Daniella Fishman, Staff Writer |
On the morning of March 24, Japan officially announced the postponement of the 2020 Summer Olympic Games. In an official statement, the International Olympic Committee (IOC) stated that the games “must be rescheduled to a date beyond 2020 but not later than summer 2021, to safeguard the health of the athletes, everybody involved in the Olympic Games and the international community.” With growing coronavirus concerns, sports fans around the world have expressed concerns that the postponement of the 2020 Summer Olympic Games may alter the initial scheduling of other Olympic games, such as the Para-Olympics and other events allowing athletes to qualify. The summer games were originally set to take place this year in Tokyo, Japan. Before now, the Olympic Games have never been postponed more than one day before.
Japan’s prime minister, Shinzo Abe, addressed Japan’s upper house of Parliament, stating, “The IOC’s decision is along the lines of what I said before, of holding the event in its complete form. If that becomes difficult — and thinking first about the health of the athletes — we may have no option but to consider postponing the Games.” This March 22 announcement comes days after the IOC initially announced they were discussing possible postponement.
Canada and Australia pulled their athletes out of attending the Summer Games prior to the postponement announcement. Both countries have stated that taking out the athletes is done solely out of concern for their safety, their families and the country’s people. In the respective addresses to their citizens, both countries urged Japan to consider postponing the games. This could prove to be beneficial for athletes as their training schedules have been halted due to public space closures, such as gyms and other training facilities.
Japan has spent an estimated $40 billion in preparation for the 2020 Tokyo Summer Games. This postponement could mean an estimated $6 billion financial loss. With the games being postponed, this marks the first time in history that the Olympic Games have been disrupted due to a global emergency. Many fans are worried that postponement could disturb the usual scheduling of future games. IOC President Thomas Bach cited the many challenges postponement could bring up: “A number of critical venues needed for the Games could potentially not be available anymore… The situations with millions of nights already booked in hotels are extremely difficult to handle, and the international sports calendar for at least 33 Olympic sports would have to be adapted.”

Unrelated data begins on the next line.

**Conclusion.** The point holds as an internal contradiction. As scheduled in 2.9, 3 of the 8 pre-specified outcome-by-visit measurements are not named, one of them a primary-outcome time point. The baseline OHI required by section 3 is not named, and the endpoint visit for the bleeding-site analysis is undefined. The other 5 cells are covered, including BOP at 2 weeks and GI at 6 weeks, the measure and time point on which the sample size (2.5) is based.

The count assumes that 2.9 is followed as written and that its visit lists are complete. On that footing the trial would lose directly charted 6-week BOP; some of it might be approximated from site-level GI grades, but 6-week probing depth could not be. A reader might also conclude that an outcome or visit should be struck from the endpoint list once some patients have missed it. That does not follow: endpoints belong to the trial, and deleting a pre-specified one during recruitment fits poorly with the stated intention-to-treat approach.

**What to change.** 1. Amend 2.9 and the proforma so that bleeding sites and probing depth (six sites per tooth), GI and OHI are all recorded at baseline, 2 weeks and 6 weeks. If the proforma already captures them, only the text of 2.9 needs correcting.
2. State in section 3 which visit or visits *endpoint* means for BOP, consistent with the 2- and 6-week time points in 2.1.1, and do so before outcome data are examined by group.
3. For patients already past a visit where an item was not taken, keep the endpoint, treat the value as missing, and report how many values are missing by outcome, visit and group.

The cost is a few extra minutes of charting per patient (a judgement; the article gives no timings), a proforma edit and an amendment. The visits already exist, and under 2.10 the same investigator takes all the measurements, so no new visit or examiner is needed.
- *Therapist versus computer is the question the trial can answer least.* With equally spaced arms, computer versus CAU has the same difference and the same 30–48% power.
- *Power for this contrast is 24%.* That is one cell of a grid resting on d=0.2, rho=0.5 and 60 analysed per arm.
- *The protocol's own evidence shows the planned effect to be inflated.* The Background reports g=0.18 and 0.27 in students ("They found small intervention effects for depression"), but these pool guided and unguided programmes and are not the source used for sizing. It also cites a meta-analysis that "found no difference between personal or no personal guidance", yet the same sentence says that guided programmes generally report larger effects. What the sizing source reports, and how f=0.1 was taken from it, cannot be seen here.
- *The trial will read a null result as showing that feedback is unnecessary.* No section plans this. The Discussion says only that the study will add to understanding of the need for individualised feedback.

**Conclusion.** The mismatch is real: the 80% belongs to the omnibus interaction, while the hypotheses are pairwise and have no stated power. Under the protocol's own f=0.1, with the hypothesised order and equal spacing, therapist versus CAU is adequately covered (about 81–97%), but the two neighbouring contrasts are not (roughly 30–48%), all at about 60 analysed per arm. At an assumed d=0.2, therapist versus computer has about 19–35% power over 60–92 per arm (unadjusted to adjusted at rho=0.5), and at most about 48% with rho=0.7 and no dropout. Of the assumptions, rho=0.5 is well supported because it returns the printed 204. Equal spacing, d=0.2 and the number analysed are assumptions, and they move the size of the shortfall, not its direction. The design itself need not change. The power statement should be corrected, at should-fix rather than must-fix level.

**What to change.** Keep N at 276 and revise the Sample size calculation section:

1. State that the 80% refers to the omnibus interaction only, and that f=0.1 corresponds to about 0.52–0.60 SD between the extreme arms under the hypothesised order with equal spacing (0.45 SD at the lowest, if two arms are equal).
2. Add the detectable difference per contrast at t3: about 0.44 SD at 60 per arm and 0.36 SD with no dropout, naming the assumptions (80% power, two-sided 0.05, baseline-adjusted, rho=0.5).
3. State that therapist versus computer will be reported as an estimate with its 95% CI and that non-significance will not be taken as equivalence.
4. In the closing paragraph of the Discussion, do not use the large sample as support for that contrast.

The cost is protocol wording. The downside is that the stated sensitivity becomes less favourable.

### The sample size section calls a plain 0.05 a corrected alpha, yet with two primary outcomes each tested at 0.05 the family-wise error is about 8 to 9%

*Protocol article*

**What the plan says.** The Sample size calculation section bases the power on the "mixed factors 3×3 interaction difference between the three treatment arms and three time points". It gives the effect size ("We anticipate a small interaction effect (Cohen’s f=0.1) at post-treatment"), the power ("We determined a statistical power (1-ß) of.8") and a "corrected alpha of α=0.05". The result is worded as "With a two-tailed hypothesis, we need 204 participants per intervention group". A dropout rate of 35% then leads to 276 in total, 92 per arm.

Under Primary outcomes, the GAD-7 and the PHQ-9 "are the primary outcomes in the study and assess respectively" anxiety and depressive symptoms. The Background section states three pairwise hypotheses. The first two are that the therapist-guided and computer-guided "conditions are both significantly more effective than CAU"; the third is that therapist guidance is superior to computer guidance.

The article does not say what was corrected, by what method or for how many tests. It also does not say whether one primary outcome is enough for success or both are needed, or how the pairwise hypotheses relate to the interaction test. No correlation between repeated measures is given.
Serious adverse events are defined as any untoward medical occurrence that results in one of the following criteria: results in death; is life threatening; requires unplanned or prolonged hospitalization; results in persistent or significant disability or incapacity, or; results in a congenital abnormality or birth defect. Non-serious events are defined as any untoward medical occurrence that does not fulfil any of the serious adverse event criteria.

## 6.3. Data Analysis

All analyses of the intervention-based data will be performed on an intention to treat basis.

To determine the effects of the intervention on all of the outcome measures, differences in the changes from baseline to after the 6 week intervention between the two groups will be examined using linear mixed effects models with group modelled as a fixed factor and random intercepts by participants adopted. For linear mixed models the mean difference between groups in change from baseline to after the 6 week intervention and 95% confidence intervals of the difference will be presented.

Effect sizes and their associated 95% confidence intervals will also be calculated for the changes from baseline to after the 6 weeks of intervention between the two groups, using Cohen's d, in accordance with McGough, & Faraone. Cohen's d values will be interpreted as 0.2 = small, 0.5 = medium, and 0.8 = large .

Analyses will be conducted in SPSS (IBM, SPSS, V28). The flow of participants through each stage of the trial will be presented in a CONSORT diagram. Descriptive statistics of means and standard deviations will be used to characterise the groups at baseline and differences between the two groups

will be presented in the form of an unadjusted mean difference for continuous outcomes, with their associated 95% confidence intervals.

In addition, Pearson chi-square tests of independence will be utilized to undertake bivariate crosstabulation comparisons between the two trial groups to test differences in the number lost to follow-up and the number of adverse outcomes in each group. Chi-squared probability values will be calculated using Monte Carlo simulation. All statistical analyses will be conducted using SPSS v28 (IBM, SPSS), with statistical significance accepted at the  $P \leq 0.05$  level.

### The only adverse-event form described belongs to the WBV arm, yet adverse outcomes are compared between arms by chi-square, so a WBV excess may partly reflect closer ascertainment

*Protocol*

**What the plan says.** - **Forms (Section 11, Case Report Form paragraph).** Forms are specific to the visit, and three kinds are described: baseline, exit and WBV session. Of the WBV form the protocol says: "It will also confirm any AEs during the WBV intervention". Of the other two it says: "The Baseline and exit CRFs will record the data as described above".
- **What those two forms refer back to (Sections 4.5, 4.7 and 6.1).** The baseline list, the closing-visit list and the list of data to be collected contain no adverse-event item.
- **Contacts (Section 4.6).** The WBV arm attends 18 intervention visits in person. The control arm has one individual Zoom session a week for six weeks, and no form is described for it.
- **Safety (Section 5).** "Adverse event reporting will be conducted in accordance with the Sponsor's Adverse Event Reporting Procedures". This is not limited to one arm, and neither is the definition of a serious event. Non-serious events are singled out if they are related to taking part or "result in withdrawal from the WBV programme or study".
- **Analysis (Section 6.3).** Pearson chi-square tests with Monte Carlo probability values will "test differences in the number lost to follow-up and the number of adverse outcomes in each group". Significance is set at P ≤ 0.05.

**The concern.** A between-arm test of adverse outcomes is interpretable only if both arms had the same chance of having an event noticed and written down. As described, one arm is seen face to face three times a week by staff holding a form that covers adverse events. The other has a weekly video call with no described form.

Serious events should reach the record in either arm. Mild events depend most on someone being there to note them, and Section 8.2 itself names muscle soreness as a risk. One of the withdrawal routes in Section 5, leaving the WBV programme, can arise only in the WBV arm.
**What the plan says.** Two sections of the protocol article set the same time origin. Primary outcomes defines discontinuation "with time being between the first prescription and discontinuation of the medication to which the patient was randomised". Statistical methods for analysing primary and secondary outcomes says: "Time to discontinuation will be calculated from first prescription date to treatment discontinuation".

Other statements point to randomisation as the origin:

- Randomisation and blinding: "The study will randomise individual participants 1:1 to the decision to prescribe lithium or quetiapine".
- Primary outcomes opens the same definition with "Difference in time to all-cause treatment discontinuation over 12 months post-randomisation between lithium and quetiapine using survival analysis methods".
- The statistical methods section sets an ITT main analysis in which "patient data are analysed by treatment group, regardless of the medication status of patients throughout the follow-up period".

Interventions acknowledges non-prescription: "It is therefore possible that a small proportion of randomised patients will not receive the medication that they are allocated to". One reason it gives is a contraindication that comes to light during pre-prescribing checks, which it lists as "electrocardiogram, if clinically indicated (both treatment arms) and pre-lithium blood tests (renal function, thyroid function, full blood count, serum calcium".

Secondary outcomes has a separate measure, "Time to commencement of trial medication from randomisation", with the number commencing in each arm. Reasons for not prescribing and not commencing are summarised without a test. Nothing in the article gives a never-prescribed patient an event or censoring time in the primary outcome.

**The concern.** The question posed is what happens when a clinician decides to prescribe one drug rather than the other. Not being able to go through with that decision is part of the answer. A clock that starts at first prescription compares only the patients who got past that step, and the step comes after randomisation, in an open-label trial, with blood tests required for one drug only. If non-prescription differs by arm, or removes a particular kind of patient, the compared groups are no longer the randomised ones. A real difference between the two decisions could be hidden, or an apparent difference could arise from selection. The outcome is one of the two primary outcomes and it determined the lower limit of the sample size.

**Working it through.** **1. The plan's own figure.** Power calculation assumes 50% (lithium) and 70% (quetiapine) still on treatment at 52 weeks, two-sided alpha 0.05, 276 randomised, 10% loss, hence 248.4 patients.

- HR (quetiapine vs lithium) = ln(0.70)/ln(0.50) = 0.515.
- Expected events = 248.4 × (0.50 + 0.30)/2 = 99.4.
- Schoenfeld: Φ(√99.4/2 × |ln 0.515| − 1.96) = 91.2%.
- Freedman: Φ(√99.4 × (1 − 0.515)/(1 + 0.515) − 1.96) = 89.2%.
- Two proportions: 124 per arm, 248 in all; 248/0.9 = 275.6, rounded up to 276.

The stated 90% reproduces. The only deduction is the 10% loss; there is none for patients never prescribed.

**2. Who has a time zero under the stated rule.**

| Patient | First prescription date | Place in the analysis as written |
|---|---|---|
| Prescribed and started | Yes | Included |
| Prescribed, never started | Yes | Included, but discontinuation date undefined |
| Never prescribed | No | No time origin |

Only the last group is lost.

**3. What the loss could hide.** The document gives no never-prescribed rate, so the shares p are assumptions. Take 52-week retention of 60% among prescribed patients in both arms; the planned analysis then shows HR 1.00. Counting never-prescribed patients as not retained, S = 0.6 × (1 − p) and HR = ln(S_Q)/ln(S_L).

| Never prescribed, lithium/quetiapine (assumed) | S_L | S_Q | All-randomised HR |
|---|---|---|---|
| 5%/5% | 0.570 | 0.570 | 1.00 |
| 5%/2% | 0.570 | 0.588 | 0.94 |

The Olympic Games have only been subject to cancellation three times, once during the 1916 games due to World War I and then again in 1940 and 1944, both as a result of World War II. Past postponements only lasted for one day as seen in the 1972 Munich Olympic games due to the infamous terror attacks and again during the 1996 Atlanta Centennial Olympic Park bombing.
In this current historic move, we are now witnessing the coronavirus concerns reach every aspect of modern-day life, and it is a waiting game to see how it will all pan-out.